I have seen that the TDR measurement setup has the following math:

FFT of the derivative of CH3 – FFT of the derivative of CH4

Although, I cannot find the math explanation for this in links and so the bibliography.

Can you please share some insights or articles?

I haven’t ever derived or really discussed the equation, though I have shown it and discussed the method frequently. If you look at this 70GHz image, taken by Mike Martin for us, you can see the perfect edge of our J2151A TDR. We even trademarked PerfectPulse.

The other 2 images show the dVdt of the edge. This is a bandwidth limited impulse. The bandwidth is 0.35/edge speed.

Looking at the FFT of an impulse it is flat response up to this bandwidth. You can see that in the FFT.

This is of course only looking at the 1 channel that is the generator. Through probes, cables, etc, this edge can be degraded, but we can measure what is at this “port”. If I connected this to a second channel through a perfect cable, the second channel would see the same thing as the first and dividing them would provide the transfer function. If we present the signal to the DUT through 50 Ohms (our TDR splitter does) we’ll measure the S-parameter, S21. The second channel also looks at the derivative, since it is also a response of the signal comb, though the scope connects these points with smoothing for us. This is a division, but since the measurements are in dB we subtract these to get the division.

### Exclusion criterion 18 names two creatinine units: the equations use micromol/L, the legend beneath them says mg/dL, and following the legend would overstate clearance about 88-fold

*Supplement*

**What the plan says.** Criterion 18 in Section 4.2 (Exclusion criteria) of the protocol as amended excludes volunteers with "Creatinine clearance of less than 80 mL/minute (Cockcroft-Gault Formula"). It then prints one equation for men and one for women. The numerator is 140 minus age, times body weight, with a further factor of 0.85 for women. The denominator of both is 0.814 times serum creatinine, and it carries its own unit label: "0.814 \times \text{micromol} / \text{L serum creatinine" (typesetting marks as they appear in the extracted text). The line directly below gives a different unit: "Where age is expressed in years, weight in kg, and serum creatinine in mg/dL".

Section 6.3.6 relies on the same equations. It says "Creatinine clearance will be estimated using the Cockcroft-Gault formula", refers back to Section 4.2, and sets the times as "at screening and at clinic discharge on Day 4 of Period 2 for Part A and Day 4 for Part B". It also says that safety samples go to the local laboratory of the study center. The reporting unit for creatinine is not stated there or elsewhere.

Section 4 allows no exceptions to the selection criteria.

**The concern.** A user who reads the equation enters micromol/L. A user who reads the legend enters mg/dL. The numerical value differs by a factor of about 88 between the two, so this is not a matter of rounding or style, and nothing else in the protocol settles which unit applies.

This is a neat trick. We can use this to measure uWave frequency response. I attached a few measurements using this “VNA”. You’ll see 1.57GHz and 4GHz bandpass filters and also a 20dB attenuator for verification of the math.

If we turn the splitter around so we DON’T present 50 Ohms, we can also measure the transfer function of probes, cables, etc without the 50 Ohm damping. See the attached PML probe measurement and the Tek005 (power rail probe).

Of course this also works to measure the scope transfer function and the bandwidth limiters and the step vs flat response selections, etc. It’s quite a handy tool that fits in your pocket. We do have setup files for all of these, since we showed them in our Tektronix events.

FYI, this is also how the calibration labs validate our 10.5GHz specification for our TDR. Using the same method as I showed here. It just requires a scope with much more bandwidth than our 10.5GHz edge. Using the signal generator for TDR, just looks at the same signal, but a bit differently, evaluating mostly the reflections.

One more highlight. Looking at the attached Tek003_001, you can see ringing on the edges. Both edges. Interestingly, you can also see the ringing BEFORE the transition from low to hi and hi to low. Hmmm, that says there is a pre-response or a non-causal response. How can that be? That is a perfect picture of the Gibbs phenomenon 😉

So much fun in one pocket sized gadget…

Also see this helpful article

Measuring a Scope Probe Requires Two Oscilloscope Channels and a Very Flat Signal Source